The term “mindfulness” originates from philosophical and meditative traditions. Mindfulness has two important parts. The first part is defined as attentiveness and awareness of the present moment, both internally (what is happening inside of you) and externally (what is happening outside of you – i.e. with others). The second part involves not judging, comparing, or evaluating the present experience as you observe it.


So how can this help your love life? If you think back to the beginning of your relationship, there were probably many moments of blissful unison. You may remember spending hours together and losing all concept of time. It may have flown by or stood still, but either way you were so involved with each other that time didn’t matter. And you probably weren’t thinking about things like laundry, shopping, paying bills and work. It was strictly you, your partner and your love.


Mindfulness can help you recapture some of those feelings since you are exclusively concentrating on your partner and the moment. If any other thoughts like laundry and work come up, mindfulness teaches you to not to ignore them, but to recognize them, dismiss them and move on. Then you gently go back to being with your partner. No judgments, no penalties, no harm, no foul.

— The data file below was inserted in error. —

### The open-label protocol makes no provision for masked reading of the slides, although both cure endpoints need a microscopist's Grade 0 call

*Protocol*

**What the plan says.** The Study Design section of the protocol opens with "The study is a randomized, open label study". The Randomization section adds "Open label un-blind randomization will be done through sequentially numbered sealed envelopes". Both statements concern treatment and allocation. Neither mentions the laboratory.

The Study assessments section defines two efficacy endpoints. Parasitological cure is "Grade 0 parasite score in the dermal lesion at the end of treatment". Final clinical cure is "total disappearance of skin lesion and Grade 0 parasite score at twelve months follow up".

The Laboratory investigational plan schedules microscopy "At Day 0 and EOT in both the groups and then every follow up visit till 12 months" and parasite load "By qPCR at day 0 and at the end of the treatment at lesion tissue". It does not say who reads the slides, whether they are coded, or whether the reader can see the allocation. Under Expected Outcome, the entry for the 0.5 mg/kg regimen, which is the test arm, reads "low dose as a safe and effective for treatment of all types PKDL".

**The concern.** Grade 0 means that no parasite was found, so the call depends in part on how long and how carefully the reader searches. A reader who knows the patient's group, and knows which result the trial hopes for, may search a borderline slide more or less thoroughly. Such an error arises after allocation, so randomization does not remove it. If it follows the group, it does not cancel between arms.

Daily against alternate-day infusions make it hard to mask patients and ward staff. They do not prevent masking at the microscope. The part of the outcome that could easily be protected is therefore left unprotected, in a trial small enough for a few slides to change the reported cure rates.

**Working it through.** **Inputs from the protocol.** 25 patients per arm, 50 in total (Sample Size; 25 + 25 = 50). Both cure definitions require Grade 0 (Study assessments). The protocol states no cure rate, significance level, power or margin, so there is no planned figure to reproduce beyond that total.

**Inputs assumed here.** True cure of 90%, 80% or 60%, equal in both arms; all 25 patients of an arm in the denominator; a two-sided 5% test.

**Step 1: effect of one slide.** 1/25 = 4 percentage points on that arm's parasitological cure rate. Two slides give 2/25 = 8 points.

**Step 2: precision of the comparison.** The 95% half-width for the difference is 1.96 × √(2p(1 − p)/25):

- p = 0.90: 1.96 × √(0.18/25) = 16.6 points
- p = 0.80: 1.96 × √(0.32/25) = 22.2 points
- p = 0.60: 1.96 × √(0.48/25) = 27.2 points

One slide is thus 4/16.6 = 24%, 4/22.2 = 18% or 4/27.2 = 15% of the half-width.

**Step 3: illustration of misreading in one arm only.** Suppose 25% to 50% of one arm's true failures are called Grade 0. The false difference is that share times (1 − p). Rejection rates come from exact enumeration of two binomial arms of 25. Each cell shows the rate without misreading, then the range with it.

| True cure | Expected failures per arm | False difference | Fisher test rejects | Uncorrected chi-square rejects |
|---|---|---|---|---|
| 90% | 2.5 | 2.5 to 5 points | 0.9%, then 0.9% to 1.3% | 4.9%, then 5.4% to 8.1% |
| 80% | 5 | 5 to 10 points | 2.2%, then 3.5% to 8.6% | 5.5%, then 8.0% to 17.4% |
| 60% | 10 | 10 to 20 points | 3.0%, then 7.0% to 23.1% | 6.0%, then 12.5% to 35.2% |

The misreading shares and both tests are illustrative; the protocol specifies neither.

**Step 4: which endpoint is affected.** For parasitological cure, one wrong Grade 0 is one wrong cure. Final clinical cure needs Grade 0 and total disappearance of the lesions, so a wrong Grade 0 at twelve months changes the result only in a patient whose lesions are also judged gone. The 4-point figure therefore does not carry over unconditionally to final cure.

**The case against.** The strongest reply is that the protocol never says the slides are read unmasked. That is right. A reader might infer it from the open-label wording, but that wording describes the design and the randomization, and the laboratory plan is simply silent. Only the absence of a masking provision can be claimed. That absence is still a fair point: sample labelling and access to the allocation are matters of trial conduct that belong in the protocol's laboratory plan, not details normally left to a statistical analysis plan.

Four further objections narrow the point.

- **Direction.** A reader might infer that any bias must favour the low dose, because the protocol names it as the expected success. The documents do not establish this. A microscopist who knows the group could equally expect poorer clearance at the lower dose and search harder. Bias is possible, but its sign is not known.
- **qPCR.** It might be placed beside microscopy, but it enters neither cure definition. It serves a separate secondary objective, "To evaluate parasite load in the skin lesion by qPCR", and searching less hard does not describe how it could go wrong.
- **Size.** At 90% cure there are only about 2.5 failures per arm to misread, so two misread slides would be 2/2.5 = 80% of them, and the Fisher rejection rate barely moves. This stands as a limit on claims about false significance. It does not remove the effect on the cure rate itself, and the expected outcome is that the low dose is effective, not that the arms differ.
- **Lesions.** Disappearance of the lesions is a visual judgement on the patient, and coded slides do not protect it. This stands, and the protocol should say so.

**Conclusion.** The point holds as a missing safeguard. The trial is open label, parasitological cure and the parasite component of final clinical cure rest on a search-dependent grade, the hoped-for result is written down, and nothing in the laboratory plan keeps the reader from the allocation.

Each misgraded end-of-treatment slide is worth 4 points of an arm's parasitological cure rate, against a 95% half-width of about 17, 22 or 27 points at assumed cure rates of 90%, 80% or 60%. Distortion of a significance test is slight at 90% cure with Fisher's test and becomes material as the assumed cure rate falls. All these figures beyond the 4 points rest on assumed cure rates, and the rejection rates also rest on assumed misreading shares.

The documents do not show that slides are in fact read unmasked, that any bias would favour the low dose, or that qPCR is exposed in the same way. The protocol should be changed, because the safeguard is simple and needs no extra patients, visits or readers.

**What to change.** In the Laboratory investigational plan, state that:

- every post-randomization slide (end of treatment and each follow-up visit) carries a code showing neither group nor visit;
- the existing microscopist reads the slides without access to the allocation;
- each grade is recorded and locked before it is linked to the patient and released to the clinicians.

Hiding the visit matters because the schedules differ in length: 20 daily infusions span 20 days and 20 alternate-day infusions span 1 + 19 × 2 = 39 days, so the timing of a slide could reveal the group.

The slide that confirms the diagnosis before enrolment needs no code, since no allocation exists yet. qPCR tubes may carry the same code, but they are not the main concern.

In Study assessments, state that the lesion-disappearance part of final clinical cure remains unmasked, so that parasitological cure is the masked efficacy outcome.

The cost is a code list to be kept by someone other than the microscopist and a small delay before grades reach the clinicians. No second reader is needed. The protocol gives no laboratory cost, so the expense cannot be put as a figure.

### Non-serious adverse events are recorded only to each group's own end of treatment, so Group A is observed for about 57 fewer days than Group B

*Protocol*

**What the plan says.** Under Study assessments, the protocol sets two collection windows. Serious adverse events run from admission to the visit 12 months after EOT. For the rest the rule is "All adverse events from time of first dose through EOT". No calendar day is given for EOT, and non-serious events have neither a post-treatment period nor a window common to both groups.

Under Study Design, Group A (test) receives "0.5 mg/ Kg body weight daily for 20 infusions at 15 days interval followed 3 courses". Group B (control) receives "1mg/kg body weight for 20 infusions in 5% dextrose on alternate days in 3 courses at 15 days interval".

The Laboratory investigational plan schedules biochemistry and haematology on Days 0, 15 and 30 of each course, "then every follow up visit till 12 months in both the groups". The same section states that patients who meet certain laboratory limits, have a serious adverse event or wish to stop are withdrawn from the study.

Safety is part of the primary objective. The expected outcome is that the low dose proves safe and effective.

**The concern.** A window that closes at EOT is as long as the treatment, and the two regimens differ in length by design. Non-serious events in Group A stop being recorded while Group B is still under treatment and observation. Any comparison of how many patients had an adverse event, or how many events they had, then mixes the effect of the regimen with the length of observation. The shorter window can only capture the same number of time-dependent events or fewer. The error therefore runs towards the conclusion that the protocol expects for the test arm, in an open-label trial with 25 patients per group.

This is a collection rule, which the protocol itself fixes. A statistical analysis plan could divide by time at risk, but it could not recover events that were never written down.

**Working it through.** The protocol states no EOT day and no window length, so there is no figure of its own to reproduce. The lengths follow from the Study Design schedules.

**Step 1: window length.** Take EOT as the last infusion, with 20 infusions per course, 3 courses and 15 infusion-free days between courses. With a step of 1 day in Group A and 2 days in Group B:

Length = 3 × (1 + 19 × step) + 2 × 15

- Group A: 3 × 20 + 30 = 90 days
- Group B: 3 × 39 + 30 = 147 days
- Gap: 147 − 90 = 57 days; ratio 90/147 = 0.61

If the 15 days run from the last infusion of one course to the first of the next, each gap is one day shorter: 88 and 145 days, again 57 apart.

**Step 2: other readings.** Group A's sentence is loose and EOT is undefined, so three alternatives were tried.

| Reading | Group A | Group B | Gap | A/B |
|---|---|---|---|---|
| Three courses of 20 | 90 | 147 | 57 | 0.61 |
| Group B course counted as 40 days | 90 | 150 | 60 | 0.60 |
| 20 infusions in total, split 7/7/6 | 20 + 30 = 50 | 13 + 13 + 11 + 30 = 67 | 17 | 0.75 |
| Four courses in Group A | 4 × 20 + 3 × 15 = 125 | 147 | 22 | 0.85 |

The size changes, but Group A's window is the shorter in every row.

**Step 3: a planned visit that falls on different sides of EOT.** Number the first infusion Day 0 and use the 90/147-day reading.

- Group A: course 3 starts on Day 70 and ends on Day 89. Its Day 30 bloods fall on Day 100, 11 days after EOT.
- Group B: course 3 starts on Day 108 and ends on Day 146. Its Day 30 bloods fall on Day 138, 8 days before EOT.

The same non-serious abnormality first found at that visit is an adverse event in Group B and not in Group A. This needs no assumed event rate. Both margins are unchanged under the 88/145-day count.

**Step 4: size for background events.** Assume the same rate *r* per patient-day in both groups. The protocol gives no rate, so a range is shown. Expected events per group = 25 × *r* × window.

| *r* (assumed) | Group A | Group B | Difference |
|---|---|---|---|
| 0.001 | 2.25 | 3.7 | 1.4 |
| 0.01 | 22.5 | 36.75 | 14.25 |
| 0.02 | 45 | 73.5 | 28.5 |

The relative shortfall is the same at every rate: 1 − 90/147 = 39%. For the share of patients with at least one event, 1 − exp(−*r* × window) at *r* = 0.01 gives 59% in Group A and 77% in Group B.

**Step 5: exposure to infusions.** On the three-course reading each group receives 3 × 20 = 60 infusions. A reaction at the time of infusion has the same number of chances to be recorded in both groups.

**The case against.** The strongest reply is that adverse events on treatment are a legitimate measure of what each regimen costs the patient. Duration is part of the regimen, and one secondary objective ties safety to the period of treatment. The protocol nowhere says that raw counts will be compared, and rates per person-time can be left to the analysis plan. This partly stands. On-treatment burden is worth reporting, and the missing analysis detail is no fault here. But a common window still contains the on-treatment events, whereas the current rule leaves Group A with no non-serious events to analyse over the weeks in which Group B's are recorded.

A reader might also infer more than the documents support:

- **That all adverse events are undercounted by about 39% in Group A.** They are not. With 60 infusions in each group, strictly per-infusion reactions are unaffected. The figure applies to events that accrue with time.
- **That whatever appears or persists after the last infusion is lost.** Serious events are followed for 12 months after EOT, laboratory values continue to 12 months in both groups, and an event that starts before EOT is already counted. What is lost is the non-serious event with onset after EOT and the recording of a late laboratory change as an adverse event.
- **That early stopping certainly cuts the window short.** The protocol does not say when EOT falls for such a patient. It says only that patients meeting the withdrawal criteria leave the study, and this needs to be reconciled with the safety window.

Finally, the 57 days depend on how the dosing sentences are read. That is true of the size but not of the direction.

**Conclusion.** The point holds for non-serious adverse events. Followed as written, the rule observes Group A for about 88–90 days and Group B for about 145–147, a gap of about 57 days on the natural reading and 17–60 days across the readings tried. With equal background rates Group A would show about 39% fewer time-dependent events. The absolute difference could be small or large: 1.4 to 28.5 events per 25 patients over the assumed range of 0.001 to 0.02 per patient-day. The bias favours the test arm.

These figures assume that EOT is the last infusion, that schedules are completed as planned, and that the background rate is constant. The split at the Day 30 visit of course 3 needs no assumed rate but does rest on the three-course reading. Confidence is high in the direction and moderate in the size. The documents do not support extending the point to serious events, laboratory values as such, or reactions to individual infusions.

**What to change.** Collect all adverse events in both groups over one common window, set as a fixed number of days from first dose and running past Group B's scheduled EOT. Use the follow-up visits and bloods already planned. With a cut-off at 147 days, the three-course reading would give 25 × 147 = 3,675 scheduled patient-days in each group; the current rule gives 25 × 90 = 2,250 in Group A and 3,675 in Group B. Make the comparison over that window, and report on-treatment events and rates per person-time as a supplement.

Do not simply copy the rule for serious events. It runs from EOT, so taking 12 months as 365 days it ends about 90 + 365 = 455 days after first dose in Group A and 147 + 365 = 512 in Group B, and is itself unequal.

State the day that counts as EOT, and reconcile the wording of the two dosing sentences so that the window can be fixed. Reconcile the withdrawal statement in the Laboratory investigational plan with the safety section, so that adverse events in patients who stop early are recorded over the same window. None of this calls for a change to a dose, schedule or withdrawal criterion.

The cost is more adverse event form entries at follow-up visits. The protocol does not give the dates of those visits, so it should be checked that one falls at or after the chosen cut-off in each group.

Taking the concept one level deeper, the practice of mindfulness can allow us to develop some distance between ourselves and our emotions so that we don’t cling to the thoughts and emotions as being something we identify with. It doesn’t become ‘my anger’ anymore; instead we see it as just ‘being angry’. So we no longer think ‘I am so angry!’ instead we can say to ourselves more calmly, ‘I am just experiencing some momentary anger and I know this will soon pass.’


Mindfulness also helps us to understand and accept that no one is perfect. No one. Start to learn how to accept your imperfections. If you are not fully aware of your mistakes, you may not only miss what is most significant in your life, but also fail to recognize your true potential in terms of your relationship with your partner and yourself. Instead of suppressing your mistakes, review them mindfully. A successful person accepts and learns from those moments when we are not our best. So, highlight your weak points and start working on them. If you can’t solve your problem, ask for some assistance from trustworthy people. You will not become small by asking. Share your problems with your partner and truly open yourself up to their support and advice.


While it may not be possible to be mindful all day long, the power of a mindful moment each day shared with someone you love can make a relationship strong and more loving. And a mindful moment with yourself can keep you peaceful and capable of developing those parts of yourself that you might have neglected or minimized. Either way, you’ll learn more about being kinder to yourself as well deepening your connection with your partner so that your relationship can grow.